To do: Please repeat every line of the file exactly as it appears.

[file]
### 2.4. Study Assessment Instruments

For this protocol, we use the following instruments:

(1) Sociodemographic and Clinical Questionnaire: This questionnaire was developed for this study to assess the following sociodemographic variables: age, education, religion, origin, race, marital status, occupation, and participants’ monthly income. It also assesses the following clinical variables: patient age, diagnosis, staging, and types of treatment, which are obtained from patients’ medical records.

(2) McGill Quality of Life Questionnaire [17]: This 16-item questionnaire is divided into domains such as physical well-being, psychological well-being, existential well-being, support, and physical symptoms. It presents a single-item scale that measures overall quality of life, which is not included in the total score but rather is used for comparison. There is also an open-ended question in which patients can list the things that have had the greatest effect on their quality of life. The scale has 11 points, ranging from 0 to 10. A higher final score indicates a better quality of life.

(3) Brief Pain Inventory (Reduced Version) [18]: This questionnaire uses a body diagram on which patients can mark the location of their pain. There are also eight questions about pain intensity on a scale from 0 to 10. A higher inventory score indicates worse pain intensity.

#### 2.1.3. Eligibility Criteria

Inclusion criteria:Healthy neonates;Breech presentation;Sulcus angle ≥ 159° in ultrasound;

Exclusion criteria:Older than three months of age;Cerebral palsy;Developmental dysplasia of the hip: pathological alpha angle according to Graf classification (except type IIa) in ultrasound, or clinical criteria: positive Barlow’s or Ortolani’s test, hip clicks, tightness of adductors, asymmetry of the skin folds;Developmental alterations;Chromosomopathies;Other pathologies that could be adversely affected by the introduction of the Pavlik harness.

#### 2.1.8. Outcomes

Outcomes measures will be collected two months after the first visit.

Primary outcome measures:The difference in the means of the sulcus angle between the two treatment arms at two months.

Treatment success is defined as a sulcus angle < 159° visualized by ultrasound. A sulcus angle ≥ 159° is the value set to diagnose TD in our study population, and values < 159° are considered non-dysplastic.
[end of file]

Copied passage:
### 2.4. Study Assessment Instruments

For this protocol, we use the following instruments:

(1) Sociodemographic and Clinical Questionnaire: This questionnaire was developed for this study to assess the following sociodemographic variables: age, education, religion, origin, race, marital status, occupation, and participants’ monthly income. It also assesses the following clinical variables: patient age, diagnosis, staging, and types of treatment, which are obtained from patients’ medical records.

(2) McGill Quality of Life Questionnaire [17]: This 16-item questionnaire is divided into domains such as physical well-being, psychological well-being, existential well-being, support, and physical symptoms. It presents a single-item scale that measures overall quality of life, which is not included in the total score but rather is used for comparison. There is also an open-ended question in which patients can list the things that have had the greatest effect on their quality of life. The scale has 11 points, ranging from 0 to 10. A higher final score indicates a better quality of life.

(3) Brief Pain Inventory (Reduced Version) [18]: This questionnaire uses a body diagram on which patients can mark the location of their pain. There are also eight questions about pain intensity on a scale from 0 to 10. A higher inventory score indicates worse pain intensity.

#### 2.1.3. Eligibility Criteria

Inclusion criteria:Healthy neonates;Breech presentation;Sulcus angle ≥ 159° in ultrasound;

Exclusion criteria:Older than three months of age;Cerebral palsy;Developmental dysplasia of the hip: pathological alpha angle according to Graf classification (except type IIa) in ultrasound, or clinical criteria: positive Barlow’s or Ortolani’s test, hip clicks, tightness of adductors, asymmetry of the skin folds;Developmental alterations;Chromosomopathies;Other pathologies that could be adversely affected by the introduction of the Pavlik harness.

#### 2.1.8. Outcomes

Outcomes measures will be collected two months after the first visit.

Primary outcome measures:The difference in the means of the sulcus angle between the two treatment arms at two months.

Treatment success is defined as a sulcus angle < 159° visualized by ultrasound. A sulcus angle ≥ 159° is the value set to diagnose TD in our study population, and values < 159° are considered non-dysplastic.